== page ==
I opted to get my cyst aspirated versus go through another month or more of waiting to see if my cyst decides to go away on its own.
This was a hard decision because it was an extra $650, a three hour round-trip drive to the clinic in rush hour, and a needle-in-the-ovary procedure.
Met some friends for dinner who tried to encourage me…
Them: “You’ve had a needle pushed into your ovary – you’ve already been through the hard part!”
Me: “But I haven’t even actually started yet…” (cue appropriate use of crying/laughing emoticon)
Day 3 (Saturday) – The day I start hormone injections.
Luckily, being the RAD person I am, I have plenty of experience with injecting myself. The thing I don’t have experience with is mixing my own drugs… which I managed to mess up.
In my defense, it was early, I was running late, and I was a caffeine-addict avoiding coffee. So I grabbed 1ml of sodium chloride from the first vial and pushed it in the menopur vial without paying much attention. I took a look and it looked the same as it had before. Conclusion: the menopur vial must have been empty!
I pull the 1ml of liquid out and combine it with a second menopur vial, noting that this one most definitely has drug in it. The resulting liquid looks identical to before. Oops.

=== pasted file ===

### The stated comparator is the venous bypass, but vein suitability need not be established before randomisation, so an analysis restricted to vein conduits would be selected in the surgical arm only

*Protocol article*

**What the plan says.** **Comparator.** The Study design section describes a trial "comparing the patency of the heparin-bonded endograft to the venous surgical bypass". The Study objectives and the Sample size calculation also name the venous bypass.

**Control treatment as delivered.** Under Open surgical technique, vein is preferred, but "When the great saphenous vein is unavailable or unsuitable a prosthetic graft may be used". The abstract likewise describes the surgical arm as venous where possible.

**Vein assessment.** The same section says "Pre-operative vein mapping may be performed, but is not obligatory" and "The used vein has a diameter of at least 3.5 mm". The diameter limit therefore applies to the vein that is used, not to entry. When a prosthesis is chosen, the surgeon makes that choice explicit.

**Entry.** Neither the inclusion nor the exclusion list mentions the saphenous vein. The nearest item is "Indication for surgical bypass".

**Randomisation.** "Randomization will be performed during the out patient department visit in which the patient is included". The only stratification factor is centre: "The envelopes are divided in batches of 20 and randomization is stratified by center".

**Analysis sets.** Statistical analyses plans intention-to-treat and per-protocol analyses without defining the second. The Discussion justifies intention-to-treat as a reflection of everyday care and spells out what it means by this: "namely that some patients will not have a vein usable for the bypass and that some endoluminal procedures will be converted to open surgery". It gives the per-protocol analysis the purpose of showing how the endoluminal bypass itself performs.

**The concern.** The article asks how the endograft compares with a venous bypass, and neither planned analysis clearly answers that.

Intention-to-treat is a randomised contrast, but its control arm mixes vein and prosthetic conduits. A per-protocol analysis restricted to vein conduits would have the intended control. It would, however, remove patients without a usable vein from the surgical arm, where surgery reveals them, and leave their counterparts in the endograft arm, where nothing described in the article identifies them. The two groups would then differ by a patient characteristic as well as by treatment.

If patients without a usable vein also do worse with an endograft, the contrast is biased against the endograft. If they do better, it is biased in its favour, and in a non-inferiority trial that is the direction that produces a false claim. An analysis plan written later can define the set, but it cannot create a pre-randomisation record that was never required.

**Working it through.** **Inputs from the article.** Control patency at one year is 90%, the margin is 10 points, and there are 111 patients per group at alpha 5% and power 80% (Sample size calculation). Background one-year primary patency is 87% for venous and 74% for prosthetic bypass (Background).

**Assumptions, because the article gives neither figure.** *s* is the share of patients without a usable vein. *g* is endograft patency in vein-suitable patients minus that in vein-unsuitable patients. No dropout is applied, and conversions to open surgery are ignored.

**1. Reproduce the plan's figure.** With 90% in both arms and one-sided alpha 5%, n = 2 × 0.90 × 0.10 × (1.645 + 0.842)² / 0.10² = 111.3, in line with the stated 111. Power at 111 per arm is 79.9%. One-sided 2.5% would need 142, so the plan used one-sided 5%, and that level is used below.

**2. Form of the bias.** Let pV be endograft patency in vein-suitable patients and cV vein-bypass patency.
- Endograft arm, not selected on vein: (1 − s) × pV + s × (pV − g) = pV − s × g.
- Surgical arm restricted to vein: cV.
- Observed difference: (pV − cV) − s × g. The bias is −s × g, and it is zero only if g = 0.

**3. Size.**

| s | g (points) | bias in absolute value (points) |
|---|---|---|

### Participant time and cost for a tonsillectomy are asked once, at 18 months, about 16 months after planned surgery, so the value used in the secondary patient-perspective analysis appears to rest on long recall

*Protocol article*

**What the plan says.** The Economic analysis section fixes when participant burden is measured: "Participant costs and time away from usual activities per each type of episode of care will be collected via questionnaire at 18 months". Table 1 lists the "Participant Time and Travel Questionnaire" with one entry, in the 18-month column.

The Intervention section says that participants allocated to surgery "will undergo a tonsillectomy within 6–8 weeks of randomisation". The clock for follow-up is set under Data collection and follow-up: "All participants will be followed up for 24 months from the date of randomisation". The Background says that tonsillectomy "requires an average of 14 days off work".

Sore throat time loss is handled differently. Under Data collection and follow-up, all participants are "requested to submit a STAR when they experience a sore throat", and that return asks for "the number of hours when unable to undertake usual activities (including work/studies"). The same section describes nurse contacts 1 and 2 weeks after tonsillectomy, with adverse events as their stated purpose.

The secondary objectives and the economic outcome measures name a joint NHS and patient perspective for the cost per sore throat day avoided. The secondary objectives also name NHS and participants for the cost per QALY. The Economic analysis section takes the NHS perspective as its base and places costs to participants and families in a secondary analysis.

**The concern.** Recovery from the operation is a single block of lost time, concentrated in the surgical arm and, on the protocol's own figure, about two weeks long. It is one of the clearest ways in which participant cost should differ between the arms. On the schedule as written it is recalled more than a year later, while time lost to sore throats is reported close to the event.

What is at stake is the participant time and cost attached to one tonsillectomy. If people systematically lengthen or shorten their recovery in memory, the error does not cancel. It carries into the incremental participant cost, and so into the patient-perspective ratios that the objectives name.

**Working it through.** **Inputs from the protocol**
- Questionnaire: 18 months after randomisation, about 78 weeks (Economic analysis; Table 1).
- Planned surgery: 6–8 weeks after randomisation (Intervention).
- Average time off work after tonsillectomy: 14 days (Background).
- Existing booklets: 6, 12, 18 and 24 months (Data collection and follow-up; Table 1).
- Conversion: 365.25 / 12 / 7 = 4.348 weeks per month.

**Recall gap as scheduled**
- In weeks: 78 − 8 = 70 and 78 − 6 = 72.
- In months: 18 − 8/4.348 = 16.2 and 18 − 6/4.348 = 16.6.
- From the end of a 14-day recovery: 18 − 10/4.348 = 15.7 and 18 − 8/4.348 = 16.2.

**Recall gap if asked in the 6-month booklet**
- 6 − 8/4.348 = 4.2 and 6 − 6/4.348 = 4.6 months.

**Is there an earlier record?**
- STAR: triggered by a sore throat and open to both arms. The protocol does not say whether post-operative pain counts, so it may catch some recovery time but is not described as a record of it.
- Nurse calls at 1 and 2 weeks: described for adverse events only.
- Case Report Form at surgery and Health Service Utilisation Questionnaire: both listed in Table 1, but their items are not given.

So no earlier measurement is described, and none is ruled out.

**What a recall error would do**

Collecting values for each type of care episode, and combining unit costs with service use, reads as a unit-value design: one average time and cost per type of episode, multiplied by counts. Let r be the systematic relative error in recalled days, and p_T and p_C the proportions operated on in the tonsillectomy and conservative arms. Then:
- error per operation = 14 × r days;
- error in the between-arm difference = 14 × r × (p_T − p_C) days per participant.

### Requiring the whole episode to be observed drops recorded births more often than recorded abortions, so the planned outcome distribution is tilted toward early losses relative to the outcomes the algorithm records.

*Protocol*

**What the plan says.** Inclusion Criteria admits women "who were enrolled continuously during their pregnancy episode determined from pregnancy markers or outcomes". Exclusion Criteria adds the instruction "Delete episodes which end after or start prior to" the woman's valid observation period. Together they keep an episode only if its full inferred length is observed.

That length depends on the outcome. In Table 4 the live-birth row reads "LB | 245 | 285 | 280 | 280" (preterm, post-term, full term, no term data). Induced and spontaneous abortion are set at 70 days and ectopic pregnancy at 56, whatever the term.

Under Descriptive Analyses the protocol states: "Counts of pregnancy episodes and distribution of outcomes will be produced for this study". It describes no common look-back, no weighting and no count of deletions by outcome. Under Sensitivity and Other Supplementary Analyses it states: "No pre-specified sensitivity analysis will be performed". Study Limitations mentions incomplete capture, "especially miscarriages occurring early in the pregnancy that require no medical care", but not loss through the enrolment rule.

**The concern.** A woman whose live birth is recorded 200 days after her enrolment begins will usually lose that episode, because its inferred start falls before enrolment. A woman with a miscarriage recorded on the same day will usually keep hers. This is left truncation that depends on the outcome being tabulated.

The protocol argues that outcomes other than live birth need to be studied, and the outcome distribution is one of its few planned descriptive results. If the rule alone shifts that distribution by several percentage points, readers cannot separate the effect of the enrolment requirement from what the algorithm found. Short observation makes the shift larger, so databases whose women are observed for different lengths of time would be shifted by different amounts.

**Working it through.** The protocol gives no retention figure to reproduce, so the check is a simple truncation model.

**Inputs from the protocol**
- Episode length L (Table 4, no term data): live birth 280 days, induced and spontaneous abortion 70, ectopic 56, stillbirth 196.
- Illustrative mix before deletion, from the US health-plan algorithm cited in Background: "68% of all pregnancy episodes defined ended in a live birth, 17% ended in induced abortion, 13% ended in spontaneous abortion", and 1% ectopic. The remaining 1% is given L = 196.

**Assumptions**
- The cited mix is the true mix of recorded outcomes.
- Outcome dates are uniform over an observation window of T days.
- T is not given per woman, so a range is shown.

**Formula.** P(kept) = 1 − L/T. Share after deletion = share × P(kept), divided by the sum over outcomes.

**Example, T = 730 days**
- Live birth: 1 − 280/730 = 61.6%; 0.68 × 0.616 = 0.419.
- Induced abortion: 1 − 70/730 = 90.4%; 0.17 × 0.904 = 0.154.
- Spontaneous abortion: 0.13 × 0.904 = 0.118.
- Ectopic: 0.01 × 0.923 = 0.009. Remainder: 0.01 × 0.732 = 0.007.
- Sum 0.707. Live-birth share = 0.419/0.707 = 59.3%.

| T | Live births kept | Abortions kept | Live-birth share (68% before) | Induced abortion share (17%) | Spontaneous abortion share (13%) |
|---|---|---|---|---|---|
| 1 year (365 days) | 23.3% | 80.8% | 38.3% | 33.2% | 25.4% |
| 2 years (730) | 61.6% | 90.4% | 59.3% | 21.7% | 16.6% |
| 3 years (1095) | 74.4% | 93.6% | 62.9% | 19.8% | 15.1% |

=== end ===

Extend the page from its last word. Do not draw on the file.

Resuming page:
I troubleshoot and add an additional ml of sodium chloride to dilute it back to the required dose and then take half of it.
But then the internet scares me by saying you can only store it this way for 15 minutes.
Frantic call to the emergency nurse line and she told me I could store it for 24 hours and use it tomorrow morning — phew! Disaster (or really wasted money) diverted.
The nighttime shot went more smoothly.
Day 4 (Sunday) – The day I become an injection pro (and a living, human pin cushion).
Sunday happens to be my Enbrel day. Combine that with a genetic disposition of blood clots, which means I need blood thinners when messing with estrogen, and I had a whopping four self injections today. Go me!
Here’s what I’ve learned: